Massanutten Mountain Trails | Virginia | May 7, 2005
Where Bad People Go When They Die
By Gary Dudney
A finish at the Massanutten Mountain Trails 100 Mile doesn’t come easy. The obstacles you’ll face are legion. First, prepare for endless references to the race as “Mass of Nothing” by your annoying friends. Steel yourself for the loud Hawaiian shirt Race Director Stan Duobinis inflicts on the prerace briefing. Be ready to face down the logistical complications brought on by a Killdeer nesting in the middle of the parking lot. (A bird by the way which is said to exhibit “a distinctive run: a burst of speed, walking very quickly, then a complete halt, and then off again.” Killdeers must be ultrarunners!)
Some of your problems are foreshadowed at the briefing. Forest Service rep Don Sawyer warns that locals like “to take their half of the narrow two lane roads out of the middle.” Duobinis reminds us to check in race morning because “invariably someone will go to the motel, get scared, and not show up in the morning.” The trail over Short Mountain, a recent addition to the race, is described as “where bad people go when they die.” Hmmm. And there’s a lot of talk about rocks. (Race motto: “Massanutten Rocks!”) The contour map of the course looks like someone telling a string of whoppers to a lie detector. Oh, and don’t forget the 36 hour time limit. What could possibly take so long here in lovely Fort Valley and this pretty George Washington National Forest?
Well, the rocks for starters. After a couple of warm up miles on blacktop, the trail and the rocks begin. Higher up on the ridges it’s like a radio station: “All Rock, all the time!” Approximately three out of every four steps you take in this race will involve a weighty decision: step on the edge of this rock and trust my balance, step on this loose rock and risk it shifting, step here in this narrow spot between rocks and risk wedging my foot in there permanently, step on these dead leaves that are concealing rocks, step on this slippery spot, step in the mud, or jump over this jumble of rocks onto the next jumble of rocks. Up on the crest of the ridges, it’s like running over the back of a stegosaurus. The south fork of the Shenandoah River loops picturesquely below but some people never see it they’re so focused on where they’re going to trip next.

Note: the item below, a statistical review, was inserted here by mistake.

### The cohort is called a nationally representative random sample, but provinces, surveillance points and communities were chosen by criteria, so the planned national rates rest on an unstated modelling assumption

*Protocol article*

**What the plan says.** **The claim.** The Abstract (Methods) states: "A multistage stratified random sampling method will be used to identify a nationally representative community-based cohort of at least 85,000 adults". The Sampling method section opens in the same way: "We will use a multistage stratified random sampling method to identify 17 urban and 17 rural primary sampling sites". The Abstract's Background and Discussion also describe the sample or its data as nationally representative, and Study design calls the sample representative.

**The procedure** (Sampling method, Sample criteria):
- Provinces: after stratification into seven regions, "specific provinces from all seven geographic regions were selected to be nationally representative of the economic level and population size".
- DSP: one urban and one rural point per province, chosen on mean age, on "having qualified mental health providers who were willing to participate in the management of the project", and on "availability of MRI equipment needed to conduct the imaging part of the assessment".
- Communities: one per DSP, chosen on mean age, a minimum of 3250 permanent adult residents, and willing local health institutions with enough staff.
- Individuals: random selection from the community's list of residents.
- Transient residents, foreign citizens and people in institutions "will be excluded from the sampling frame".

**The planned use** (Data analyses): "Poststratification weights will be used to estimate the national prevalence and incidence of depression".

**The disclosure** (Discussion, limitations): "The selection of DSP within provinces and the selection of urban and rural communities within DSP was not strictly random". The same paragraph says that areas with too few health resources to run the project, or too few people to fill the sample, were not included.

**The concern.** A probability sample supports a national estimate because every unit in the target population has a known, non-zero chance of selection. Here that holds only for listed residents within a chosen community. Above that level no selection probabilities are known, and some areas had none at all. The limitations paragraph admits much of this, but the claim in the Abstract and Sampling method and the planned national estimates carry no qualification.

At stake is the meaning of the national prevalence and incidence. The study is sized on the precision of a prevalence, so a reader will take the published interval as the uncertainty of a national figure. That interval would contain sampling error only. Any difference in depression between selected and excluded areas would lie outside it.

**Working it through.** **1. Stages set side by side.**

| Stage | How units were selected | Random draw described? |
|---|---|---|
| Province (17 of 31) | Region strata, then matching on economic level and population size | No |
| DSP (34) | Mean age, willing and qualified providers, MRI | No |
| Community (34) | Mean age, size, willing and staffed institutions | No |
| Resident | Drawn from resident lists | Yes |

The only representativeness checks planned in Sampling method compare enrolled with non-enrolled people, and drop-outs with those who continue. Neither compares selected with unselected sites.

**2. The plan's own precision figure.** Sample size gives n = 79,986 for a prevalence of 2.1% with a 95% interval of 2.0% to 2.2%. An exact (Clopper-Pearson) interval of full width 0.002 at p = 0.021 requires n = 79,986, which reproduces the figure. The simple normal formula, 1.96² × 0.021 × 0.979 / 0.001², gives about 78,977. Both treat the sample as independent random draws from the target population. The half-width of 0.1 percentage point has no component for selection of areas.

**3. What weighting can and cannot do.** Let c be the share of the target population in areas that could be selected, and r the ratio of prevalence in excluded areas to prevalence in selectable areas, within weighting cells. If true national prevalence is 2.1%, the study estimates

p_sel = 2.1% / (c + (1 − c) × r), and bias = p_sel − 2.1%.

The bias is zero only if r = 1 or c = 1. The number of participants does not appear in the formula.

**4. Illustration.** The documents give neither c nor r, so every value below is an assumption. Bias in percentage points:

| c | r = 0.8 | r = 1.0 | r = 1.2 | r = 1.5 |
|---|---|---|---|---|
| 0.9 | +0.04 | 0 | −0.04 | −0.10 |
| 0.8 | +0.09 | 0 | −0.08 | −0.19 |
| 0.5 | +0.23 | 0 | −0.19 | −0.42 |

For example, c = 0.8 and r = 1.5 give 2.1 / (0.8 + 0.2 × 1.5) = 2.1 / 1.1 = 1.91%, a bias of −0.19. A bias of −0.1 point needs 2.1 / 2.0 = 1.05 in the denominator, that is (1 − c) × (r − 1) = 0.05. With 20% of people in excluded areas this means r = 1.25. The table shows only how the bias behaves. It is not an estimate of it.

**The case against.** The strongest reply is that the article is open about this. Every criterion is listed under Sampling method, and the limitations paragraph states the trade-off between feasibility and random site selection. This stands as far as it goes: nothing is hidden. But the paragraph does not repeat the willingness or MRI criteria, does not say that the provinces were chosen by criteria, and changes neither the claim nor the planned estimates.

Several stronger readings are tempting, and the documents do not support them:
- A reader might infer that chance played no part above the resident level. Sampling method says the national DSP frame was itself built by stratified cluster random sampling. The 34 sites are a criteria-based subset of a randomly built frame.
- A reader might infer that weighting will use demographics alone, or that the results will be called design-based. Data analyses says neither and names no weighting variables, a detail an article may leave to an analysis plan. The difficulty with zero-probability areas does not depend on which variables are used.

Despite sixteen truly outstanding aid stations, manned ably by very knowledgeable members of the sponsoring Virginia Happy Trails Running Club, the 18,500 feet of elevation gain and the omnipresent rocks make this a tough, tough course. It was easy to trip and fall, easy to get behind your energy demands, easy to grow nauseous, easy to bonk, and easy to find a thousand reasons to quit. The distances between aid stations seemed to stretch into eternities, especially the trip over Short Mountain in the dead of the night, the snaky downhill to Elizabeth Furnace, and the final climbs over the ridges to reach the finish at the Skyline Ranch Resort.
My natural tendency to start seeing things in the dark and in the rising morning light, coupled with filmy contacts lenses, left me stumbling through a bizarro world of constantly shifting oddities. As I approached, a jumble of branches would morph from a girl holding a guitar into a shaggy dog into a sea otter, all sharp and real as life. I’d see two kids in bicycle helmets sitting on a log, and then a robot with a blank face buried up to his shoulders in the forest floor…whoops, no just a tree stump. Every smooth surface, such as a striped log off in the distance, would look like a parking lot, the top of a truck, a road, a low building, or something else giving me hope aid was near. It usually wasn’t.
But as if to balance the hardships, the race offers up some delicate beauty: the dogwood and redbud blossoms hanging mysteriously in the air among the trees like magic clouds, the pink lady slippers and mountain irises growing along the trail, the Shenandoah meandering gracefully through the valley below, and the noble, infinitely changing gray-green rock formations underfoot. I also imagined Civil War era scouts or even young boys and girls standing on these ridges some hundred and fifty years ago watching the armies maneuvering below as “Stonewall” Jackson outfoxed the Union Army and made his reputation as a military genius.
Talented ultrarunners were in abundance, including Ian Torrence, Karl Metzler, Joe Kulak, and Sue Johnston but it was a relative newcomer, Matthew Estes who astonished the crowd with a new course record, eclipsing even the old record set on a less difficult version of the race. The young and fast runners seemed to relish the toughness of this course. But being ultrarunners, I think all of us appreciated the challenge, even while cursing our way through it. If you failed, at least you failed greatly. If you succeeded, well then, boy howdy, you really done somethun’.